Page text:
I’ve been in my position with the Oregon Symphony since 1995. Twenty-five years. Nothing has happened during that time which has made me so worried about the future of my workplace than this current epidemic. SARS-Co-V2 (the virus itself), and COVID-19 (the illness caused by the virus) have caused an upheaval of the music and entertainment industry unrivaled since World War II. Only the aftermath of 9/11 comes even remotely close in the context of most living memories.
Why am I scared? The orchestra has no revenue coming in, and stands to lose nearly $5M by June if things don’t change and we can get back to giving concerts. Many of my colleagues teach extensively – they can rely on that income stream to help pay for essentials – but I don’t have an established studio. My extra income comes from – wait for it – playing additional concerts outside of the orchestra. Within the orchestra there is a collection of smaller ensembles that have sprung up, among them 45th Parallel Universe, Pyxis Quartet, Arnica Quartet, Mousai Remix, Arcturus Quintet, and the outreach concert series Classical Up Close. Planned concerts for many of these groups have also been canceled or postponed. In other sorts of work stoppages – strikes or lockouts – it is common for musicians to see temporary work in other ensembles. That’s not possible in this case – all performing organizations in our time zone are also under the same restrictions, and their concerts and tours have also been canceled. Rules on claiming unemployment have been relaxed, and that offers some relief, but there’s little I can do to make up the difference at this point. And on top of all of this, I don’t know if the orchestra I eventually return to will be anything like the one that ceased giving concerts three days ago. So much is unknown. It’s a Rumsfeldian situation where the known unknowns outnumber the known by a wide margin, and the unknown unknowns lurk beyond my ability to foresee.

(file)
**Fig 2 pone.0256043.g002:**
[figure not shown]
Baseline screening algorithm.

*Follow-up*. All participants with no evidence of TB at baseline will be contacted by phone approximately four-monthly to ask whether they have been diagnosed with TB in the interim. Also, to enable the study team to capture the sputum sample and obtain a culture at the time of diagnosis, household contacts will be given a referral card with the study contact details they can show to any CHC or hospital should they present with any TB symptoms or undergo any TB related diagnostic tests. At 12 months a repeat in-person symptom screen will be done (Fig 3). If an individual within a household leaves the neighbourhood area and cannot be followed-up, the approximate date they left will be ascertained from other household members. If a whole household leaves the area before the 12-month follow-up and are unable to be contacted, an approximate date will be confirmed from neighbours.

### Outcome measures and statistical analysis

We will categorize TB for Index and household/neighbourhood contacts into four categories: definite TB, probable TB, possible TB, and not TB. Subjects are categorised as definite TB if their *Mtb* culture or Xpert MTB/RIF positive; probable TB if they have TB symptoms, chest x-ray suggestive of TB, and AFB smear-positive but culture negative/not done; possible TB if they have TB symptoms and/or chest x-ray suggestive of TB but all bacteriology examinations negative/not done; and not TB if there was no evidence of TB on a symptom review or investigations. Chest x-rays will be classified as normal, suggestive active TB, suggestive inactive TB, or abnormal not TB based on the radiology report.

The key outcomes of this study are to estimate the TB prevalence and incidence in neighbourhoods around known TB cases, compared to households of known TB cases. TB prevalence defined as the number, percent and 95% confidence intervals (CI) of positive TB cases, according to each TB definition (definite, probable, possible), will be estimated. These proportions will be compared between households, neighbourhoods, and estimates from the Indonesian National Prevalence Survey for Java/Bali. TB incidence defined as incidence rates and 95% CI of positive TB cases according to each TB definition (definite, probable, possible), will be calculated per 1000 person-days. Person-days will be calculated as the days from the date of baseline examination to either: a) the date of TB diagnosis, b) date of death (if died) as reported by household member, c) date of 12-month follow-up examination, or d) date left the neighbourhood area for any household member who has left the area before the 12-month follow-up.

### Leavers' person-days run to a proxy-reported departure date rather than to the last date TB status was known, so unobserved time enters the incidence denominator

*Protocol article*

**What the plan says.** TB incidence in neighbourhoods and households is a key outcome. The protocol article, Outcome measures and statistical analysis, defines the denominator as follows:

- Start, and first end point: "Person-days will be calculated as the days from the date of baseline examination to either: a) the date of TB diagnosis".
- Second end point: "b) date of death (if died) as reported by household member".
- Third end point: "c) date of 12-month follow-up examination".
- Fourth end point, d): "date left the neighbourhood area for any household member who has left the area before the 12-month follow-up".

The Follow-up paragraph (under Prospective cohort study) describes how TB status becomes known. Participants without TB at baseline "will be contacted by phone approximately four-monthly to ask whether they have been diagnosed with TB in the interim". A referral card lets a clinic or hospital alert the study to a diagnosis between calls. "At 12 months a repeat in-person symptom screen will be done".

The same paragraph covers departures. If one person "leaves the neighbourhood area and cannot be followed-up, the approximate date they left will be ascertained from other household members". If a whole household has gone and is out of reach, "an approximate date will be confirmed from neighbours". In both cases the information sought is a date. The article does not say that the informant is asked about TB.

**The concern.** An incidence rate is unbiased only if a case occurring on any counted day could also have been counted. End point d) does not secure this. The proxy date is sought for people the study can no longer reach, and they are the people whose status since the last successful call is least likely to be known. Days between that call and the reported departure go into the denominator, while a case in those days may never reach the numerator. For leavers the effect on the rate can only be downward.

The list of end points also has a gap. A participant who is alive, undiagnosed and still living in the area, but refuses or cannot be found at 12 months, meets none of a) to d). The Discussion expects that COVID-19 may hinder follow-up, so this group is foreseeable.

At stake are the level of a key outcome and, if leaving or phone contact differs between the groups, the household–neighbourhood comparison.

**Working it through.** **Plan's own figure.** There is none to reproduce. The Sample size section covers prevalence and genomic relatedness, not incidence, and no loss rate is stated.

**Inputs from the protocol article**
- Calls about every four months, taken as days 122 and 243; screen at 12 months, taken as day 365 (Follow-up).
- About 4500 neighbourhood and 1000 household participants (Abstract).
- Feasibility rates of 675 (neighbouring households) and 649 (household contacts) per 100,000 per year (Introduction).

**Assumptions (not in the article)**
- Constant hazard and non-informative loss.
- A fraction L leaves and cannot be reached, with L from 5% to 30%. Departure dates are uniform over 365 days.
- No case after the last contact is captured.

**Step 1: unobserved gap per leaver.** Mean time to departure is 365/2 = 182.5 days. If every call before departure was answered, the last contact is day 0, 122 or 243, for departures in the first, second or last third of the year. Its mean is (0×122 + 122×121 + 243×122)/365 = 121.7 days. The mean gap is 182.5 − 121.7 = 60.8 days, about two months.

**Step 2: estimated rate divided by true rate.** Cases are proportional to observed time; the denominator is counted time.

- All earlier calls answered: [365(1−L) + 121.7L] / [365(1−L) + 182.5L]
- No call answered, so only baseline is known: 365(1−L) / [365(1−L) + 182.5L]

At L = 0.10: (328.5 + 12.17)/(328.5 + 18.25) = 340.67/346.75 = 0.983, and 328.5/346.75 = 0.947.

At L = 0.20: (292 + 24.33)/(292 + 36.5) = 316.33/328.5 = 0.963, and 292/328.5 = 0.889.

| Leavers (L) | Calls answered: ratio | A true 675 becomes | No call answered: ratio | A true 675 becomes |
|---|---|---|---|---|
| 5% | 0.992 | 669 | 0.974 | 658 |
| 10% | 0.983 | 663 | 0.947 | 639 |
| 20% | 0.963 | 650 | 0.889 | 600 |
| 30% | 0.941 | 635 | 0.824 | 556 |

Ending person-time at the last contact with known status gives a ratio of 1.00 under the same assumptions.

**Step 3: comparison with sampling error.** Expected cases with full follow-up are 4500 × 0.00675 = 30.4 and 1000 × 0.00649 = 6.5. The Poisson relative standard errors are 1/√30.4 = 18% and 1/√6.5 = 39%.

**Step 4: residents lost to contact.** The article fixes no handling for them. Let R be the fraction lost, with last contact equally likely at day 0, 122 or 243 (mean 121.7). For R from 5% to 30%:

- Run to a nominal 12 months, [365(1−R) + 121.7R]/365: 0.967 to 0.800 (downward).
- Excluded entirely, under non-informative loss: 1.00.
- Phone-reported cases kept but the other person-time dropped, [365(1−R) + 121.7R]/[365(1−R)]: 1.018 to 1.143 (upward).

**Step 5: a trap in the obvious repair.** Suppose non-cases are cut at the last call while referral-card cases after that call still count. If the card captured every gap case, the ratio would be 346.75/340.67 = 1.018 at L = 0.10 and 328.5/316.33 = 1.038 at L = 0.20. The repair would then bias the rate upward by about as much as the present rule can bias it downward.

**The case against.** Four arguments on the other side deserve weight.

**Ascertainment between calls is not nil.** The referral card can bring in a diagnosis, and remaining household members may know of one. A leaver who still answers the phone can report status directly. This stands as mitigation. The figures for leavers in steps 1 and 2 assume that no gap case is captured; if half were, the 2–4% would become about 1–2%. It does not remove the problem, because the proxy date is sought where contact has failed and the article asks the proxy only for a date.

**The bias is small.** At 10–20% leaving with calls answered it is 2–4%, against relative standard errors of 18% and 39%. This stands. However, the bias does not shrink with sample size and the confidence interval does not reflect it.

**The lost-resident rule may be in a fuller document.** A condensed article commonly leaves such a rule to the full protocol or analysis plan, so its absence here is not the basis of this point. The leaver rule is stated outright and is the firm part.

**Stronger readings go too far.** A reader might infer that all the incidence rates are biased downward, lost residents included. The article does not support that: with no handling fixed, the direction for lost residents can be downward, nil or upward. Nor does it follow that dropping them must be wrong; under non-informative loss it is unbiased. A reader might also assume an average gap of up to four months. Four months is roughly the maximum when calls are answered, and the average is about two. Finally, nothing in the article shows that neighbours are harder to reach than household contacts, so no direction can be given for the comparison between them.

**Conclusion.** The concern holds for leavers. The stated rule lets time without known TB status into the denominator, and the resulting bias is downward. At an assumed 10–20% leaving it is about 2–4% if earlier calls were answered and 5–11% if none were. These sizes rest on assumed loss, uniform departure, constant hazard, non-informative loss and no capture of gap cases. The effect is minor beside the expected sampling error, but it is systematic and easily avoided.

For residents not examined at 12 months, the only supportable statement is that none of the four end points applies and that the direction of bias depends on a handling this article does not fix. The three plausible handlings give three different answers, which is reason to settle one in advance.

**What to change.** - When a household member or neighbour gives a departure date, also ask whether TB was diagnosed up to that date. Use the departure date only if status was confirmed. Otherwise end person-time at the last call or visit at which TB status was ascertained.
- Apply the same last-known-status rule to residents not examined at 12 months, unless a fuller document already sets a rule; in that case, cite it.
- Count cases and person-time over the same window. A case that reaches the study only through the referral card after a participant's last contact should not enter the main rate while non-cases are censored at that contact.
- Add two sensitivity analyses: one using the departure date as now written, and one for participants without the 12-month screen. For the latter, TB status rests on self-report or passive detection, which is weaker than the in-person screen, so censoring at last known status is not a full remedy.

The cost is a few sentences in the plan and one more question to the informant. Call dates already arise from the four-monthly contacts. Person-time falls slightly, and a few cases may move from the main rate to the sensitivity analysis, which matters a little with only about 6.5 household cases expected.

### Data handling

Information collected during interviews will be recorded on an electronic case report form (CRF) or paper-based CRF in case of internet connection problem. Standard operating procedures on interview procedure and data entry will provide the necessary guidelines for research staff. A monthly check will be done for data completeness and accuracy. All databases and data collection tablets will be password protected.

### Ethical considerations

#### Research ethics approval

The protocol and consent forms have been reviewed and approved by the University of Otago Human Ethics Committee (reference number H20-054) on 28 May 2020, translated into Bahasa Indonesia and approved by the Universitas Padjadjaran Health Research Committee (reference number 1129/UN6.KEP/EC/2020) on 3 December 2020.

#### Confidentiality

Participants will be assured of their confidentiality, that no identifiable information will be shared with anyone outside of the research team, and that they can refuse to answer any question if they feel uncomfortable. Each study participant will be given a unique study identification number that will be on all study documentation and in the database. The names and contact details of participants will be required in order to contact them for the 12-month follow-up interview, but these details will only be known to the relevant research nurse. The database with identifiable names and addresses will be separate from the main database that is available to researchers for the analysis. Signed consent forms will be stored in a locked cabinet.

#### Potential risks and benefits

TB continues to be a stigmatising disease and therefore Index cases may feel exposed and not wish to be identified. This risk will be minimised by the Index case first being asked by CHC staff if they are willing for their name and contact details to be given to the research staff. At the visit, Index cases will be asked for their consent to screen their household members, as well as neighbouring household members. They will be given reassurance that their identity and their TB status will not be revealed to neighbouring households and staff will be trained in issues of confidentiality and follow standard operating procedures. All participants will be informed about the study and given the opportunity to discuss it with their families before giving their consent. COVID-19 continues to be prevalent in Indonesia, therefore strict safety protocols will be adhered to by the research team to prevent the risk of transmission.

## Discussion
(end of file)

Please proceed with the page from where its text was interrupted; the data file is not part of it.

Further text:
But even more importantly I’m unable to do what I love, which is to play live concerts for people. It’s a helpless feeling. What I most want to do in situations like this is to play music in order to give comfort, and also gain reassurance. I remember playing a concert very shortly after the 9/11 attacks, and how much solace we were able to give our audience and ourselves. That’s just not possible now, because those concerts held everyone in the same communal space, providing fellowship. Our current predicament is isolating, frustrating, and demoralizing. But not insurmountable – there are some options available to smaller ensembles which I’ll get to in a bit.
For the time being, the staff and orchestra is being paid, and health insurance is being maintained. But I don’t know how long that can last. Our orchestra earns around 50 percent of its budget through earned income – that is by selling tickets to people who are paying to sit in the concert hall with thousands of other like-minded people. When people are not allowed to congregate in public groups larger than 250 people, then we have a serious problem. We can’t deliver take-out concerts. I mean, we could live stream concerts, but we couldn’t reasonably be required to charge for those streams, could we? Could we charge the median price for a live concert ticket? People don’t even want to watch 30 second ads or see banner advertising in order to view ‘free’ content – which is never free to produce. Far from it. Our entire business model is a large number of people paying to have a shared communal experience of great symphonic music in the same room. And the way orchestras and other non-profits use cash flow is different than other businesses, too. We are earning and fundraising all during the season, in many cases using revenue from sales of the following season’s concerts to fund the current one. So losing four weeks (at a minimum) of concert income is a devastating blow.